Written by Nick Glass, CNN
“I’m always flying by the seat of my pants,” says Lisa Schiff with engaging and, I suspect, characteristic honesty. “I never know what we’re going to make each month — five dollars or a million!”
She works mostly on commission.
An art academic until the age of 30, Schiff’s initial ambition was to be an art professor. But then, as she tells it, her parents cut her off and she had to make a living.
Lisa Schiff has been a professional art adviser since 2002. Credit: Sutton
She’s been a professional art adviser since 2002 and now runs her own company, SFA Advisory, based in New York.
“It’s what I love doing, all day, every day,” she says. “You want to be part of art history.”
On the line from New York, she is still buzzing with excitement from the previous night’s opening at Pace Gallery’s vast new flagship location in Chelsea. “And ‘The Who’ played!” Schiff exclaims.
Afterwards, she jokingly texted Pace’s CEO Marc Glimcher, one of the world’s most powerful and knowledgeable art dealers, offering to become his art adviser.
SFA Advisory’s New York space features artworks by Tavares Strachan. Credit: Sylvain Gaboury/Patrick McMullan/Sylvain Gaboury/PMC
So what precisely does an art adviser do? In simple terms, they advise a collector on what to buy and where to find it. They help negotiate deals, and bid on clients’ behalf at auctions. But equally, they help manage collections, loans, exhibits and legacies, introducing collectors to galleries and artists.
Susie Pollen has been an art adviser in London since 2004. Credit: Tristan Fewings/Getty Images for Sotheby’s
As the American businessman and now adviser Steven Murphy puts it: Access to art has become “as ubiquitous as music; the internet has changed the game.” In the last 20 years, big art fairs have multiplied. The so-called mega dealers — Gagosian, David Zwirner, Hauser & Wirth and Pace — now have galleries spread across the world. As a result, a “new breed” of art advisers has proliferated. One art adviser suggested that there may be as many as 100 in London alone.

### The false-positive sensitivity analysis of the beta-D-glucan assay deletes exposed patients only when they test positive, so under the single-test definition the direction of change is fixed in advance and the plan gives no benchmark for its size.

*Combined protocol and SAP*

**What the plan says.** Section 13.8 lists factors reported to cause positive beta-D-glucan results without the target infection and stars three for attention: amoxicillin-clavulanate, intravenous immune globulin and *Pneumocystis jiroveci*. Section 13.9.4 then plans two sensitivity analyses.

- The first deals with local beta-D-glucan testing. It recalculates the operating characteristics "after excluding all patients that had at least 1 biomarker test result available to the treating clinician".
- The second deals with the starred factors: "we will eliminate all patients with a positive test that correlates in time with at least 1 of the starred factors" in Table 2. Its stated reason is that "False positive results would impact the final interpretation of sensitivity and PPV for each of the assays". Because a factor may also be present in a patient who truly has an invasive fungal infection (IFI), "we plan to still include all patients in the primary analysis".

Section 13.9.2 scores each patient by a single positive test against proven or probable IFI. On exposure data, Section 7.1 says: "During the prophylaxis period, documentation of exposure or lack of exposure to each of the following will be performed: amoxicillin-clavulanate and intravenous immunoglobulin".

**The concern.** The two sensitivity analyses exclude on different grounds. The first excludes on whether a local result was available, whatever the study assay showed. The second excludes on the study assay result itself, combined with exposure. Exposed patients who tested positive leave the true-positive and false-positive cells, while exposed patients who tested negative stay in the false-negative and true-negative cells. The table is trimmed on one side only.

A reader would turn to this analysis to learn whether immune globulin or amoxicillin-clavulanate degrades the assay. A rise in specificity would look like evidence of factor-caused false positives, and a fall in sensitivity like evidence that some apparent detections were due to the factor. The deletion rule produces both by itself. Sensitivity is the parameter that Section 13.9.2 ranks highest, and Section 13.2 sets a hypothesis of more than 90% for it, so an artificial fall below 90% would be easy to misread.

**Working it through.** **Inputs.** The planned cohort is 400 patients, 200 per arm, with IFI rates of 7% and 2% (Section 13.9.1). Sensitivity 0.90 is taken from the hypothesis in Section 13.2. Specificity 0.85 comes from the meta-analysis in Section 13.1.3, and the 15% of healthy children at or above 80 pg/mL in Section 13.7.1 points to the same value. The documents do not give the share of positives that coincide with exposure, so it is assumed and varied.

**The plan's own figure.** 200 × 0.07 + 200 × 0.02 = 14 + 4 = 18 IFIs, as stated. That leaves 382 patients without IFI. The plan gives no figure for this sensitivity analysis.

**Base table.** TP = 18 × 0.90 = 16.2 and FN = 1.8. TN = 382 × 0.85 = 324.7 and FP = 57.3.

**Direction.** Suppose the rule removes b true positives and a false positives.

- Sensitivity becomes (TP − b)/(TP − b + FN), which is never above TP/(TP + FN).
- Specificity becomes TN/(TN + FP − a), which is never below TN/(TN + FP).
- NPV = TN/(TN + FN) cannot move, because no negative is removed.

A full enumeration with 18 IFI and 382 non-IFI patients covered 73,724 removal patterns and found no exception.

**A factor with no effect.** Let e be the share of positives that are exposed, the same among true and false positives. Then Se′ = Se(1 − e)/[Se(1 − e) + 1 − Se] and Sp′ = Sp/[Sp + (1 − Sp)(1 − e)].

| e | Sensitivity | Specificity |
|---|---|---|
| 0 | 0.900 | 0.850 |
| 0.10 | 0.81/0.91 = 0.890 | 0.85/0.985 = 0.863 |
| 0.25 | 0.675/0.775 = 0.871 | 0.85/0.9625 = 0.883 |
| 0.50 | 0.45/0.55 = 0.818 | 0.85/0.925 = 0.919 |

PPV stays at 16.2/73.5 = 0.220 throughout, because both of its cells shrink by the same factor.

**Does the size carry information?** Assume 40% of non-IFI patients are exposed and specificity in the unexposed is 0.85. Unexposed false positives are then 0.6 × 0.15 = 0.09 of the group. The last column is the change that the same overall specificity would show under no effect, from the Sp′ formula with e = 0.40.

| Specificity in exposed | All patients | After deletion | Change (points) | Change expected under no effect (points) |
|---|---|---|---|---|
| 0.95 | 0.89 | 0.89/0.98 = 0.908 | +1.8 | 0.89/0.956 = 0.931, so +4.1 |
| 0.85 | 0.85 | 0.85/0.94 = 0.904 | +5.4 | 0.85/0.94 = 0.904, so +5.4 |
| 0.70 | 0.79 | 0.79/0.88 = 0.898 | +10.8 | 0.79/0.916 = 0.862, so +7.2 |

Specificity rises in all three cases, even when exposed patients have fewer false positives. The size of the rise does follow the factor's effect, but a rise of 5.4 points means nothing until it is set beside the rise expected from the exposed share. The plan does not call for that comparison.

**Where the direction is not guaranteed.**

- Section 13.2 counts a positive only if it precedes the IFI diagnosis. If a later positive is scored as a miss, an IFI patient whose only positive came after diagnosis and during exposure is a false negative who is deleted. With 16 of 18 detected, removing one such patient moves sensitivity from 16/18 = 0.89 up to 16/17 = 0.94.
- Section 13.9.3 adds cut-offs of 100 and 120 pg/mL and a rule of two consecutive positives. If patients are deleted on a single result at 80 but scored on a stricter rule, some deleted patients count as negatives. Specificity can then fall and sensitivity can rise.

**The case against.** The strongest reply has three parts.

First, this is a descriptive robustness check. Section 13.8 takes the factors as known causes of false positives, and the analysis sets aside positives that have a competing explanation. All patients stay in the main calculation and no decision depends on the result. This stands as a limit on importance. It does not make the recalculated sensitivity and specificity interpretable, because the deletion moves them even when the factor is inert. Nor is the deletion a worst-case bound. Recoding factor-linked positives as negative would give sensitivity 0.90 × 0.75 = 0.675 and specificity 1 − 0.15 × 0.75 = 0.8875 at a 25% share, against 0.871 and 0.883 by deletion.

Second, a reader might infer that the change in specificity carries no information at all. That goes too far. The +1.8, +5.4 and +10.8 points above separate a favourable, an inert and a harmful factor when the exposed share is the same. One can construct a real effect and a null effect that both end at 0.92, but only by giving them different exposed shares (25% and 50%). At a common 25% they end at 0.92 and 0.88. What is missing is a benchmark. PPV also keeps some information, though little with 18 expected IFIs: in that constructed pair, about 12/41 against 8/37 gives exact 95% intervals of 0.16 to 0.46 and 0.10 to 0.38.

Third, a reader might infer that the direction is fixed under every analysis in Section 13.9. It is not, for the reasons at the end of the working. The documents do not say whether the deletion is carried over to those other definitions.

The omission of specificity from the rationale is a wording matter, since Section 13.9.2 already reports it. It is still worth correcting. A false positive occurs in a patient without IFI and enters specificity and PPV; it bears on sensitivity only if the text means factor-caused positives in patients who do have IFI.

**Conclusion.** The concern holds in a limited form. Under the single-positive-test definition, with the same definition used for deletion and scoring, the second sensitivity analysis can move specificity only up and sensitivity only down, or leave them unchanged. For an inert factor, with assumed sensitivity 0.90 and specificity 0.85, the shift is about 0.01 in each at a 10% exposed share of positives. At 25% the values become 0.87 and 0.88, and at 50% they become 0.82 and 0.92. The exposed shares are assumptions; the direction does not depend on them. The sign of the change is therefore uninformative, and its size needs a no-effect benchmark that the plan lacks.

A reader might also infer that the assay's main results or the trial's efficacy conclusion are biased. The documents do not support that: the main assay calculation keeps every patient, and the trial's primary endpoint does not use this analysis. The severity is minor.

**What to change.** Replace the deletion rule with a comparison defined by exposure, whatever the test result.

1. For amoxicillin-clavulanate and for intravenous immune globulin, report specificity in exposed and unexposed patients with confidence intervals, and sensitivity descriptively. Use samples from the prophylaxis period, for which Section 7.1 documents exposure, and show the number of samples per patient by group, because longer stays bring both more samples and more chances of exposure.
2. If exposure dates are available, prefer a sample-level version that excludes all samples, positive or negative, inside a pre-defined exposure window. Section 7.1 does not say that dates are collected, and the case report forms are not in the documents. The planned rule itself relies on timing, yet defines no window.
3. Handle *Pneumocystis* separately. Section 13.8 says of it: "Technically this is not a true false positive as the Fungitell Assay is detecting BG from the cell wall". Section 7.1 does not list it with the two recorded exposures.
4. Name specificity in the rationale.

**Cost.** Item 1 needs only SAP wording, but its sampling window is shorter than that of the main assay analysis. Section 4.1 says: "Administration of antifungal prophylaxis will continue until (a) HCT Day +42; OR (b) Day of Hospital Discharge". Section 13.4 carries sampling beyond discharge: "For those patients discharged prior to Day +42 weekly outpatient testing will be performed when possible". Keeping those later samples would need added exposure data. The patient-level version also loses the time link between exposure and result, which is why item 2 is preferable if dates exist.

How do art auctions really work?
Having an art history degree, auction house experience and, perhaps most critical of all, knowledge of where things can be found (like who owns this Picasso or that Francis Bacon triptych) clearly has increasing value.
Schiff remembers waking that morning to hear the news. “F*** me! I want to be Amy Cappellazzo!
“What a f***ing move,” she exults down the line. “So art advisers are valuable. What huge endorsement — $85 million!” She promptly rang Cappellazzo to congratulate her.
From left: Amy Cappellazzo, Allan Schwartzman and Adam Chinn of Art Agency, Partners in New York, January 2016. Credit: Alex Welsh/The New York Times/Redux
Murphy, who served as Chief Executive of Christie’s between 2010 and 2015, and now heads his own art advisory company, Murphy & Partners, says that you should take as much care choosing an art adviser as you do choosing “your personal banker, attorney, physician or psychoanalyst.” One of his clients refers to the agency as his “art shrink.”